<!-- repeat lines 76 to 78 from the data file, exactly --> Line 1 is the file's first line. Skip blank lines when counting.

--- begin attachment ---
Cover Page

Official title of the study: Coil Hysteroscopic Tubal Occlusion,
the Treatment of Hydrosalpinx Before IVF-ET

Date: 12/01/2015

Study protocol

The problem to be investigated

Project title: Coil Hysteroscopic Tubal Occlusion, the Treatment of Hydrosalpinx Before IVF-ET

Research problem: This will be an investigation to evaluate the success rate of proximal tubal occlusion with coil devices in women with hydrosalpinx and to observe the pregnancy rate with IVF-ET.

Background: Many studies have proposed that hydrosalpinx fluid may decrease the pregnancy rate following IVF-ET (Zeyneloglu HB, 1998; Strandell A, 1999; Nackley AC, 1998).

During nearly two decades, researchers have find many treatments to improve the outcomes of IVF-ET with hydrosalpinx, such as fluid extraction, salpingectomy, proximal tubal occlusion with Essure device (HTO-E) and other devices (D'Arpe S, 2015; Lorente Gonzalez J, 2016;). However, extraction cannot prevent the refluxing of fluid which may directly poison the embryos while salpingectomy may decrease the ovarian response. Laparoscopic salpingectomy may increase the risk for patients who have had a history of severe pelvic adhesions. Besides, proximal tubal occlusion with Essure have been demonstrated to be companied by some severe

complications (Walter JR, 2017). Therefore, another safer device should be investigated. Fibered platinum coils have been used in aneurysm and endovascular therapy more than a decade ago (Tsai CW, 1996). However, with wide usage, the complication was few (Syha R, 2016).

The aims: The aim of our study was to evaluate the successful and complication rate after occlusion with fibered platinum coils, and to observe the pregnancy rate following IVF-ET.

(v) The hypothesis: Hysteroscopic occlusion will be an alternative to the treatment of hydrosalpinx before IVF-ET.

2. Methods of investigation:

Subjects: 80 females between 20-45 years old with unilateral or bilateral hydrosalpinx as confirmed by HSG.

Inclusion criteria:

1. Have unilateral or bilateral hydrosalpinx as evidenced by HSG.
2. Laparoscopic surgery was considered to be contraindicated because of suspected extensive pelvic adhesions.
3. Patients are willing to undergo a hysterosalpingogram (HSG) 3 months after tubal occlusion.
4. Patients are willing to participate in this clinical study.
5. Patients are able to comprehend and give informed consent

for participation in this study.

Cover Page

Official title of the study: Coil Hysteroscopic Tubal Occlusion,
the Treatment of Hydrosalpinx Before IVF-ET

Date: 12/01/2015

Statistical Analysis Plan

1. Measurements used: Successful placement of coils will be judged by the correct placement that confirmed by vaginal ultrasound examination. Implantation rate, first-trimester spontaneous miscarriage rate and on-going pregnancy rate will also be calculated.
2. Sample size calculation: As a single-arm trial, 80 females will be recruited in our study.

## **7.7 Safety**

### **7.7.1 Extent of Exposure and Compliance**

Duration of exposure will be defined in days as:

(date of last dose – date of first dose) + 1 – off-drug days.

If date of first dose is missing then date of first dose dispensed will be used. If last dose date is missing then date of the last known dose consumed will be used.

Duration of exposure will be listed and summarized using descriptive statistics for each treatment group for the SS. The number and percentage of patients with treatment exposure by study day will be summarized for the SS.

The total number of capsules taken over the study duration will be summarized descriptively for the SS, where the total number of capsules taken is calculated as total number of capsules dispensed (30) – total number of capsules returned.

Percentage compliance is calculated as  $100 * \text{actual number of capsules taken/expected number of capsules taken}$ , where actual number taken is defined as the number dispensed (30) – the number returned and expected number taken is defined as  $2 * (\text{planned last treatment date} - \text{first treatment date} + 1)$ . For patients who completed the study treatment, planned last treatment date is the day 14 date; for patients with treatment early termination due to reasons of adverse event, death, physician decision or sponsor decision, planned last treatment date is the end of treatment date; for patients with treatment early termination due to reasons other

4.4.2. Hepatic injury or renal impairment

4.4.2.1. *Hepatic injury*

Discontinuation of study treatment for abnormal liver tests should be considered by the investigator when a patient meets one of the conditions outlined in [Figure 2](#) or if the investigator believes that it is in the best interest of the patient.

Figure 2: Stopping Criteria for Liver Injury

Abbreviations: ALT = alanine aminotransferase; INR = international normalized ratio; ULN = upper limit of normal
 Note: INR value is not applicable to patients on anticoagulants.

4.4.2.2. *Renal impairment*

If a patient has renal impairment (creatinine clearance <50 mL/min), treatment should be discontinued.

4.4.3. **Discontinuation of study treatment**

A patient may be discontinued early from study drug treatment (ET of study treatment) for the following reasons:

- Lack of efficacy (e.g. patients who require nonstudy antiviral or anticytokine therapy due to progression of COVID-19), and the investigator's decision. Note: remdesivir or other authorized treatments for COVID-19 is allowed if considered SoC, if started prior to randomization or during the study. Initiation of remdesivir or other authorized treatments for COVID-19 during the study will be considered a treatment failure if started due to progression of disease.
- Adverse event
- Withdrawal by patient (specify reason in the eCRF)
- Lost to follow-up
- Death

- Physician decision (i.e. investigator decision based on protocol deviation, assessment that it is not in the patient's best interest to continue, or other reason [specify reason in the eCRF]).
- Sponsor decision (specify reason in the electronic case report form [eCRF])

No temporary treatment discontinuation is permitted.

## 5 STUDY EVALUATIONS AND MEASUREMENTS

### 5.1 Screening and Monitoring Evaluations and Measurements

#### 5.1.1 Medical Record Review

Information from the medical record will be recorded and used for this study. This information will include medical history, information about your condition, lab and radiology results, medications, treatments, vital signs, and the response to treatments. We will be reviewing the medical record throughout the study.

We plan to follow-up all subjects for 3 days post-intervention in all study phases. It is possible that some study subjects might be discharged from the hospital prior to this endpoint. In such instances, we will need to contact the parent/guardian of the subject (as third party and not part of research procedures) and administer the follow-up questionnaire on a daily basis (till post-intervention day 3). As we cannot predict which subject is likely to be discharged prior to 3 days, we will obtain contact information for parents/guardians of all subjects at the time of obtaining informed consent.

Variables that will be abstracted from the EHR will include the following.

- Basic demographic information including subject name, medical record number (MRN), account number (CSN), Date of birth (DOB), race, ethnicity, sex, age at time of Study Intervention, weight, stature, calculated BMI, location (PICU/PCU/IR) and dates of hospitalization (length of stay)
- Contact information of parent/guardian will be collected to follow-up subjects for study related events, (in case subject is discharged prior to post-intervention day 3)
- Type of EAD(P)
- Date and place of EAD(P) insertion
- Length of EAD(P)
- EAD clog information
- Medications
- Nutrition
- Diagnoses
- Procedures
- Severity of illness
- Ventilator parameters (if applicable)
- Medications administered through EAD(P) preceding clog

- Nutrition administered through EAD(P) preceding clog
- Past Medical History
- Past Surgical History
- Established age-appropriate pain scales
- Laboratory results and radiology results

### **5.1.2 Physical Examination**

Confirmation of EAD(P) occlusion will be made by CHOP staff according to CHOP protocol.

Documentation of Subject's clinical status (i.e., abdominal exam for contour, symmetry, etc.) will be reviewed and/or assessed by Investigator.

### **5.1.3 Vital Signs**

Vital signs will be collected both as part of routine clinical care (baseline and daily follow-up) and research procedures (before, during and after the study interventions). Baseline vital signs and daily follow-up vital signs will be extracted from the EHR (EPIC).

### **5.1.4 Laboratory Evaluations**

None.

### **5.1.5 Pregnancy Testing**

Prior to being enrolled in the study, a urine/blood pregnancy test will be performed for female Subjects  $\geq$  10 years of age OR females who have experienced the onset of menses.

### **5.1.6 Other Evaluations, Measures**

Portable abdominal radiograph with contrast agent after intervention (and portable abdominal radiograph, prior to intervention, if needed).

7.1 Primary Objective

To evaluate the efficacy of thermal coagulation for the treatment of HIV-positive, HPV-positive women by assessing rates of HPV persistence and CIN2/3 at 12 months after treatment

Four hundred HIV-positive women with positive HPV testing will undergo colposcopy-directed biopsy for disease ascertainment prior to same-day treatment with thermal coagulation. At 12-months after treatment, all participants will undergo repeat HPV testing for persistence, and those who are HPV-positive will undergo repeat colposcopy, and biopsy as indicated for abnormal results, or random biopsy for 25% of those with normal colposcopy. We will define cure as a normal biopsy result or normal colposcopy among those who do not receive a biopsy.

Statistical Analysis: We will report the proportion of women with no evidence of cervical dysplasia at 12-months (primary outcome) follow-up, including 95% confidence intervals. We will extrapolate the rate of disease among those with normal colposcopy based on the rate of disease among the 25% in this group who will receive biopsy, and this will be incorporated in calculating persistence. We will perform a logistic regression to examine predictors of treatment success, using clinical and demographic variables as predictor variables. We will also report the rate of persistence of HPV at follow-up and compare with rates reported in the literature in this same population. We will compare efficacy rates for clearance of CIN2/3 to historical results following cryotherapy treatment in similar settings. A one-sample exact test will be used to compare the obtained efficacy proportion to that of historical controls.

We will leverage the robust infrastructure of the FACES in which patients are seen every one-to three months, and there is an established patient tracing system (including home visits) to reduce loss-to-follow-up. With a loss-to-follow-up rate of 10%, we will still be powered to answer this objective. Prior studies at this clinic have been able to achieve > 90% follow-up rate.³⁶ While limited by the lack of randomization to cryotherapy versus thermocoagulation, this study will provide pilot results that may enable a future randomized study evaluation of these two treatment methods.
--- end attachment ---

- Past Medical History
- Past Surgical History
- Established age-appropriate pain scales